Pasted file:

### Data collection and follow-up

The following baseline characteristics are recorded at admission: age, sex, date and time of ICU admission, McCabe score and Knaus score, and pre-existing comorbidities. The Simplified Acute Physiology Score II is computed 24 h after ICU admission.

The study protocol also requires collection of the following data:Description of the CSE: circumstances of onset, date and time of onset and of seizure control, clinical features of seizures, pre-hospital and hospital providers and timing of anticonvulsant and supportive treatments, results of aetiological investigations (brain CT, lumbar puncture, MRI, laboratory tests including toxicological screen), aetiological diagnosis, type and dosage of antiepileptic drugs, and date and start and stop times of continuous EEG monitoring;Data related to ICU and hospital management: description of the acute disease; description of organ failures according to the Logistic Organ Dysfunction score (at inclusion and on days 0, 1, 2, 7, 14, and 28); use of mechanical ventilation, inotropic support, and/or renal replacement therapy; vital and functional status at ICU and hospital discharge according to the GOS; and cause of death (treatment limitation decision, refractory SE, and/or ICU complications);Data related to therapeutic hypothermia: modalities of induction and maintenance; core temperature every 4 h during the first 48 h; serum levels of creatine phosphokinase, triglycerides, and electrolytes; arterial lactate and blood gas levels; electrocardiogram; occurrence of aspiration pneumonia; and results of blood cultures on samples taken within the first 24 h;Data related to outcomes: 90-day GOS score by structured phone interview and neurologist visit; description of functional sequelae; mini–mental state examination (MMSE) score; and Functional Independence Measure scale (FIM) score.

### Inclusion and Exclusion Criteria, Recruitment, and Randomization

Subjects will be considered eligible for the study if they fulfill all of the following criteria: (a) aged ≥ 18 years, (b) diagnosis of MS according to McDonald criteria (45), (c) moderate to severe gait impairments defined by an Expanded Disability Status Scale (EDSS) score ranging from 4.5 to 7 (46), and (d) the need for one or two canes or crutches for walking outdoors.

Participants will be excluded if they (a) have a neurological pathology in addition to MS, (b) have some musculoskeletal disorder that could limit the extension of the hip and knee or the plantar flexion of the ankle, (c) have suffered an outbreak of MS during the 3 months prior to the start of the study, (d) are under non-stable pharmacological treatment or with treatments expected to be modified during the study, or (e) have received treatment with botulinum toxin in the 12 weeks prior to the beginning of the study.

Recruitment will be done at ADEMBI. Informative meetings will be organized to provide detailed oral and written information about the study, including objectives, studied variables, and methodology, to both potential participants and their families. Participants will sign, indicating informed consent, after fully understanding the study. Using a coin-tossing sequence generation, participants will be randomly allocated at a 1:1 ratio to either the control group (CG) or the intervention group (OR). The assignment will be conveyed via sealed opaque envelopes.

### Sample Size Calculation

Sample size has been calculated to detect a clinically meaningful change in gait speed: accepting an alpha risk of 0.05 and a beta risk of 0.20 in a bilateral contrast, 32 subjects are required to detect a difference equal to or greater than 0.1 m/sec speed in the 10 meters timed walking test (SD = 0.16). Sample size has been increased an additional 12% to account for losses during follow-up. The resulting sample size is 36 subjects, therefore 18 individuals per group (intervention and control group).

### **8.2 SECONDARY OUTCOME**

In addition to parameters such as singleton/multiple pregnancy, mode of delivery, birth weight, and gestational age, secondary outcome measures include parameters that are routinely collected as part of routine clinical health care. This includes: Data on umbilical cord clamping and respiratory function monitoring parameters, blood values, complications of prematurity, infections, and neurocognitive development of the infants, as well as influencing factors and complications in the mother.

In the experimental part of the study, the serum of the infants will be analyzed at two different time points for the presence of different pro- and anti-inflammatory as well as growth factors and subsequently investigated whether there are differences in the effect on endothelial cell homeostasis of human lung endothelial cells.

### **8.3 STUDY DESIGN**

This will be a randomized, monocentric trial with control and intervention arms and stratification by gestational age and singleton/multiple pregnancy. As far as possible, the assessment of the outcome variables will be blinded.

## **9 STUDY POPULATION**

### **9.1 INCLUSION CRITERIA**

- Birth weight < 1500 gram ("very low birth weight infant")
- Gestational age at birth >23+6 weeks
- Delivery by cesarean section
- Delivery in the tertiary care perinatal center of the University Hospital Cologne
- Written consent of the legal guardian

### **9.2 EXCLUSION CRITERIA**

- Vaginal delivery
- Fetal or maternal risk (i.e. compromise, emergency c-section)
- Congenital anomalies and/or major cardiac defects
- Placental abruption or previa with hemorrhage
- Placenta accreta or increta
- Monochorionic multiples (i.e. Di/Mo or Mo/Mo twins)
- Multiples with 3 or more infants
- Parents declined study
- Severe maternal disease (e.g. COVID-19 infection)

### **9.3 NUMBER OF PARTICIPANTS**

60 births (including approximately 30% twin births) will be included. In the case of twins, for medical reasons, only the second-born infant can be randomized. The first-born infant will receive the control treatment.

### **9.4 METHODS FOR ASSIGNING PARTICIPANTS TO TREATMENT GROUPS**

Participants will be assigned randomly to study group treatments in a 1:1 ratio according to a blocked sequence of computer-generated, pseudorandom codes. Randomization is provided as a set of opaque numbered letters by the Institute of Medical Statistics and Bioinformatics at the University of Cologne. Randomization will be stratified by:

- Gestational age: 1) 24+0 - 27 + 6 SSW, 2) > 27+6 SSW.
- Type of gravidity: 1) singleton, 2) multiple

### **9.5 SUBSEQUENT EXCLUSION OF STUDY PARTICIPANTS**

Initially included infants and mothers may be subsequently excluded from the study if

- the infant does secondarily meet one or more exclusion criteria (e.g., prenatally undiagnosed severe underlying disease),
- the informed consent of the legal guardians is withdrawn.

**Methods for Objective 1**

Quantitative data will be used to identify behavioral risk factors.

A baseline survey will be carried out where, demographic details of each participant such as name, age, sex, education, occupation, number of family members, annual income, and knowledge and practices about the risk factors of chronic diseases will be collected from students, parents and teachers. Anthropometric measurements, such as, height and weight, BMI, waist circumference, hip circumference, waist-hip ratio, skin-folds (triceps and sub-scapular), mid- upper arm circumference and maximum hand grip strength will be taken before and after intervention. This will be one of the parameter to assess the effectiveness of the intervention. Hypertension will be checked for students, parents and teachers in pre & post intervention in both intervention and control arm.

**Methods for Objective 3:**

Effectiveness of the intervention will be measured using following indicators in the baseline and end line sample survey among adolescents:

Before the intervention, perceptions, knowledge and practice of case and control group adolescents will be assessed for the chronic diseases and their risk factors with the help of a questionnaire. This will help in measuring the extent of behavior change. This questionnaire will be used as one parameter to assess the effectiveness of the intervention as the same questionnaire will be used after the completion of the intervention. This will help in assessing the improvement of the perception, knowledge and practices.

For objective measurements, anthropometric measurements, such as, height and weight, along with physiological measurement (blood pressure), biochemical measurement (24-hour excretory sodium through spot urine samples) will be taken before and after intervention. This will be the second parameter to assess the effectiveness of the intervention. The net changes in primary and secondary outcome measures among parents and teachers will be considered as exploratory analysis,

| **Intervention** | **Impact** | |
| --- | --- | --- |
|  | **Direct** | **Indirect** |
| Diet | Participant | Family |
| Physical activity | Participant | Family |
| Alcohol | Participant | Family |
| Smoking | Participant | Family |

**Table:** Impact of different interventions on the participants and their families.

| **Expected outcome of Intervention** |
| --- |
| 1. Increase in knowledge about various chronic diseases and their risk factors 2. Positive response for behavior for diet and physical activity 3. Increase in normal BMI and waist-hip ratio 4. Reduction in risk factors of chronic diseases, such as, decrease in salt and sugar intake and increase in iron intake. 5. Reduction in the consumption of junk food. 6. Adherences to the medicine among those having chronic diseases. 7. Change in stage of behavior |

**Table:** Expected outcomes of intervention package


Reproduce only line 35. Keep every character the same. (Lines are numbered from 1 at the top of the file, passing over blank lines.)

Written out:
Participants will be assigned randomly to study group treatments in a 1:1 ratio according to a blocked sequence of computer-generated, pseudorandom codes. Randomization is provided as a set of opaque numbered letters by the Institute of Medical Statistics and Bioinformatics at the University of Cologne. Randomization will be stratified by: